this issue in adult stem cell. The present study provides this evidence for the first time.
This study further demonstrated the role of cytokine regulated inflammation and MAPK
pathway in the mechanism of action of iAs in adult stem cells. Both the toxicant stress and the
related biochemical changes seemed to trigger ultimately the de novo biosynthesis of GSH and
other antioxidant molecules in stem cells as evident from the data on CMFDA-reactive GSH
levels. p38 kinase is a part of MAPK that is activated by dual kinases (MKKS), and responds to
extracellular stress stimuli for cell differentiation and apoptosis. Although iAs partially inhib-
ited p38 phosphorylation in our study, the remnant activity of phosphorylated p38 seemed to
support the surge of differentiation, the inconsistencies in counts of EpASCs and progenitor
cells, and the ensuing paradigm shift in dynamics of homeostasis in vivo [5254].
EpASCs homeostasis disorder may impair vital functions like wound repair in tissues,
which eventually could render vulnerability to diseases and disorders of multiple organ systems
in humans. The hypothesis on persistent suboptimal counts of EpASCs after prolonged in
utero exposure to iAs could plausibly be applicable in other ectoderm tissues as well. However,
more studies are required to strengthen the exte nsion of this hypothesis to other tissues.
In current study, the stem cell homeostatic disorder and the exper imental aesenicosis were
effectively countered by repeated simultaneous intake of combined selenite and curcuminin
utero. The rescue seemed to operate through de novo GSH biosynthesis triggered both by oxi-
dant stress and Nrf2 & NFkB over expression (Fig 6).
Data on expressions of NFkB, IkB, Nrf2, and CMFDA-reactive GSH in iAs exposed EpASCs
both in vivo and in vitro corroborates this view and also vindicates the in silico prediction for
(i) Nrf2 release by curcumin, (ii) the subsequent de novo GSH biosynthesis, and (iii) the change
in status of oxidativ e stress. The in silico study has allowed an insight into the contribution of
arsenite, selenite, and curcumin in activation of Nrf2 for inducing de novo GSH biosynthesis.
In silico although arsenite, selenite, curcumin made complex with Keap-1 (the natural ligand
for Nrf2) as illustrated in S2aS2c Fig and S1 & S2 Tables, curcumin-Keap-1 complex, how-
ever, emerged to be a more potent ligand for Nrf2 than the natural ligand Keap-1 alone (S2d
Fig, S1 & S2 Tables); it appeared to spoil the affinity of Keap-1 alone for Nrf2. These possib ili-
ties suggested the contribution of curcumin to induce the de novo GSH biosynthesis via cyto-
protective Nrf2 activation in addition to the pro-inflammatory NFkB pathway. Arsenite and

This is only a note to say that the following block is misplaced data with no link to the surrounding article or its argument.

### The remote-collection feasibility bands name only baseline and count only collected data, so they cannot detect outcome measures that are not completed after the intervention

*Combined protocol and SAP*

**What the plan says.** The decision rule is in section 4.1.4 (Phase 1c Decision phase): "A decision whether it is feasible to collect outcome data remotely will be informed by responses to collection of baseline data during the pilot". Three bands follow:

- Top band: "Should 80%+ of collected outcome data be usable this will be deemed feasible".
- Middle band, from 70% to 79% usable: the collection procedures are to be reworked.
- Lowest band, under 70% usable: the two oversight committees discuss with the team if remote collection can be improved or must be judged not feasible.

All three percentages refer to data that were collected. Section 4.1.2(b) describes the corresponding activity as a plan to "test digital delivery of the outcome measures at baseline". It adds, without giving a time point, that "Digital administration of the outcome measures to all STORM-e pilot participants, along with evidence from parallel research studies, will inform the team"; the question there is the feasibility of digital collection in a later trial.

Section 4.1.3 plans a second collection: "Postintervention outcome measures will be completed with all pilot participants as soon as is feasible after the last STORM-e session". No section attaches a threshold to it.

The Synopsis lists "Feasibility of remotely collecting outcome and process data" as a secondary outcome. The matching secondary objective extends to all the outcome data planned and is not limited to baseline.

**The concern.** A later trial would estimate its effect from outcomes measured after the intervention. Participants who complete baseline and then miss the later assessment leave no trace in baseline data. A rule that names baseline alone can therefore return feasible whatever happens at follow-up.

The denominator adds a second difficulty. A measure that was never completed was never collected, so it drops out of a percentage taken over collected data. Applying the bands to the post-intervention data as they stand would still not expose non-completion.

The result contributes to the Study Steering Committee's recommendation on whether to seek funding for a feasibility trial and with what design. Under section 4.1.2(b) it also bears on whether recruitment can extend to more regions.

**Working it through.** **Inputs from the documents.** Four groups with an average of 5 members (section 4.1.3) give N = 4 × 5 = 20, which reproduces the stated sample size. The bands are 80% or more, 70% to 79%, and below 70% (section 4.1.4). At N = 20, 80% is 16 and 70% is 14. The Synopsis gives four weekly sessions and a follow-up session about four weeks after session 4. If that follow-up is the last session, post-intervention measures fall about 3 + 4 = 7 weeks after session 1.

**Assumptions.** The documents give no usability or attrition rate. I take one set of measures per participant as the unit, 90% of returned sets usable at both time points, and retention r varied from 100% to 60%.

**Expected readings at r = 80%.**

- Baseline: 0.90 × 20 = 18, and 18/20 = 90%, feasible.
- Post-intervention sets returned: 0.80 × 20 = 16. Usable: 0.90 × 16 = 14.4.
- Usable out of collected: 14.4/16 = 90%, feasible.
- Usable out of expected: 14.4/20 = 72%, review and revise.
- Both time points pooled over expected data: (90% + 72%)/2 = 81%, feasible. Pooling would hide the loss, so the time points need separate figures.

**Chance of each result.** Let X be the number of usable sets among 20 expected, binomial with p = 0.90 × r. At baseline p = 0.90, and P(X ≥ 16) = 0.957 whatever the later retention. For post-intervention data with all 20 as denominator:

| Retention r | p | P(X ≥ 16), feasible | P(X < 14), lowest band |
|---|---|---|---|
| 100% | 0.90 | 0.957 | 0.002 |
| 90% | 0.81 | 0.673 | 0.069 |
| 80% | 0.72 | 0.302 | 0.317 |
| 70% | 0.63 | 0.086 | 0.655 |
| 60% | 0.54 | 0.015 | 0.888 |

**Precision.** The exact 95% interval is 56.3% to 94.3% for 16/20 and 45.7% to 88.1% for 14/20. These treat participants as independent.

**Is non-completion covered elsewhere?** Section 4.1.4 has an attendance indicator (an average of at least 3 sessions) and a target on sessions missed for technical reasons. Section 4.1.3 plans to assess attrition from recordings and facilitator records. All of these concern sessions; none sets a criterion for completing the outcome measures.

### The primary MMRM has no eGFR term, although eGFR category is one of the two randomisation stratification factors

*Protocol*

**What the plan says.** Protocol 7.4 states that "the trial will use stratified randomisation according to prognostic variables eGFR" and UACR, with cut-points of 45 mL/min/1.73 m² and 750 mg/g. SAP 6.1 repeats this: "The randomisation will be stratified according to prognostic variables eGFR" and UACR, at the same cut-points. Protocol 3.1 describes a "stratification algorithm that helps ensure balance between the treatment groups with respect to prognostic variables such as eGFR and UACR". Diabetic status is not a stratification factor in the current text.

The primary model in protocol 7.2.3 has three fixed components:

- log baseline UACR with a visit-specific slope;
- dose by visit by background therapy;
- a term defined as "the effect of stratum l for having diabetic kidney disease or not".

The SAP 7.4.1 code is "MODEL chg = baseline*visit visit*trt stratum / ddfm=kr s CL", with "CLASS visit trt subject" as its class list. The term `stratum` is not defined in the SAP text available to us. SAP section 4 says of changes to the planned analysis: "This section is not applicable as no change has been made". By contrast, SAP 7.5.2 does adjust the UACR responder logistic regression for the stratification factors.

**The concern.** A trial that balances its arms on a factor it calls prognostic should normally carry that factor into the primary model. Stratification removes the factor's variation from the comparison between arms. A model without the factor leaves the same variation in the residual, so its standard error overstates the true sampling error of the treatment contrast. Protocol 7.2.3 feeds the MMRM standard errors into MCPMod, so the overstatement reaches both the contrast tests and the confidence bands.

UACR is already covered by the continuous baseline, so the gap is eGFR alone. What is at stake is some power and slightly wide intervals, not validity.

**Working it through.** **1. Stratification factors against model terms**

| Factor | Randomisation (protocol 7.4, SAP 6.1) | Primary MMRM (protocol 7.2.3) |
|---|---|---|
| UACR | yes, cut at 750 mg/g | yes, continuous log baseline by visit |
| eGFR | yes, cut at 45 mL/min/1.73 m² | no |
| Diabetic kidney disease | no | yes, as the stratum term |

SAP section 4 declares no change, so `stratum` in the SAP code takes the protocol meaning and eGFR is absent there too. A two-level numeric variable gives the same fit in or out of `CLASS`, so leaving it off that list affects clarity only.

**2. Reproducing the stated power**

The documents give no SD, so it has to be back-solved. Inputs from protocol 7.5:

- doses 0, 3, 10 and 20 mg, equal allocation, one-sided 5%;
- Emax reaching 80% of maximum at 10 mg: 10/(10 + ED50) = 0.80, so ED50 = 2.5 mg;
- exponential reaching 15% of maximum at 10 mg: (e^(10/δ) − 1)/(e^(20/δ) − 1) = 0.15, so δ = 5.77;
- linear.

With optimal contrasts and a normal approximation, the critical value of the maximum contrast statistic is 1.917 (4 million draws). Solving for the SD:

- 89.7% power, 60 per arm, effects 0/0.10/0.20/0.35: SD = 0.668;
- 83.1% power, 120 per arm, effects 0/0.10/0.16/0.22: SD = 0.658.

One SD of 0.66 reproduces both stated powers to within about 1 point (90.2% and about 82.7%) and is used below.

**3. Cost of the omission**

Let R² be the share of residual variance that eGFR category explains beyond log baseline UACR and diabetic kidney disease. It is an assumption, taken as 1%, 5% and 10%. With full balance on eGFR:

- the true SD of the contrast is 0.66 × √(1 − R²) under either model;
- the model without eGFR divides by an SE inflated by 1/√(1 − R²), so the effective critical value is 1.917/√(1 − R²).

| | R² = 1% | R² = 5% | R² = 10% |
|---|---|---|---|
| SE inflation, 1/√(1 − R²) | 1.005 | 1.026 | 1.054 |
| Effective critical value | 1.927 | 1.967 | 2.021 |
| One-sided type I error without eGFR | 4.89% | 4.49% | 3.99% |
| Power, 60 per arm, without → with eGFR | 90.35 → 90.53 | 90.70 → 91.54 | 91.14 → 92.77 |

selenite contribute to augmentation in de novo biosynthesis of GSH through over-expressio n
of both Nrf2 as well as NFkB. These observations corroborate with the findings of CMFDA-
reactive GSH status in EpASCs. The other parallel contributes to prevention of stem cell
homeostasis disorder could be the (i) rapid mobilization of accumulated iAs from hair, skin,
liver attributable to its increased metabolism and disposal in GSH enriched cells finally reduc-
ing the toxic burden in tissues, and (ii) prevention of iAs induced DNA damage and loss of cell
viability. These observations may help explain the wound healing property of curcumin
observed traditionally as well as described in the literature [55,56].
The present study provides a lead for experimental in utero chemoprevention of transpla-
cental iAs toxicity using essential micronutrient and food additives and regenerative-naturopa-
thy in infants born to iAs-exposed mothers that are presumably predisposed to ailments,
In Utero Arsenite Exposures and Stem Cell Homeostasis
PLOS ONE | DOI:10.1371/journal.pone.0142818 December 1, 2015 12 / 17
diseases, and disorders developing later in adulthood. The bio-remedial measures, available in
the literature, are somatic cell specific and are transient. Engineering the removal of arsenic
from potable water is a Herculean task, besides being cost-intensive, toxic sludge waste generat-
ing, and failing the challenge of removing metalloids from food chain. The use of essential
micronutrient and dietary supplements to contain and / or remove iAs-induced disorders in
stem cell homeostasis and to detoxify iAs exposed subjects could be a potentially effective, logi-
cal, non-toxic, and health- improving strategy.
Conclusion
This study evidently demonstrated the acquisition of adult stem cell homeostasis disorder and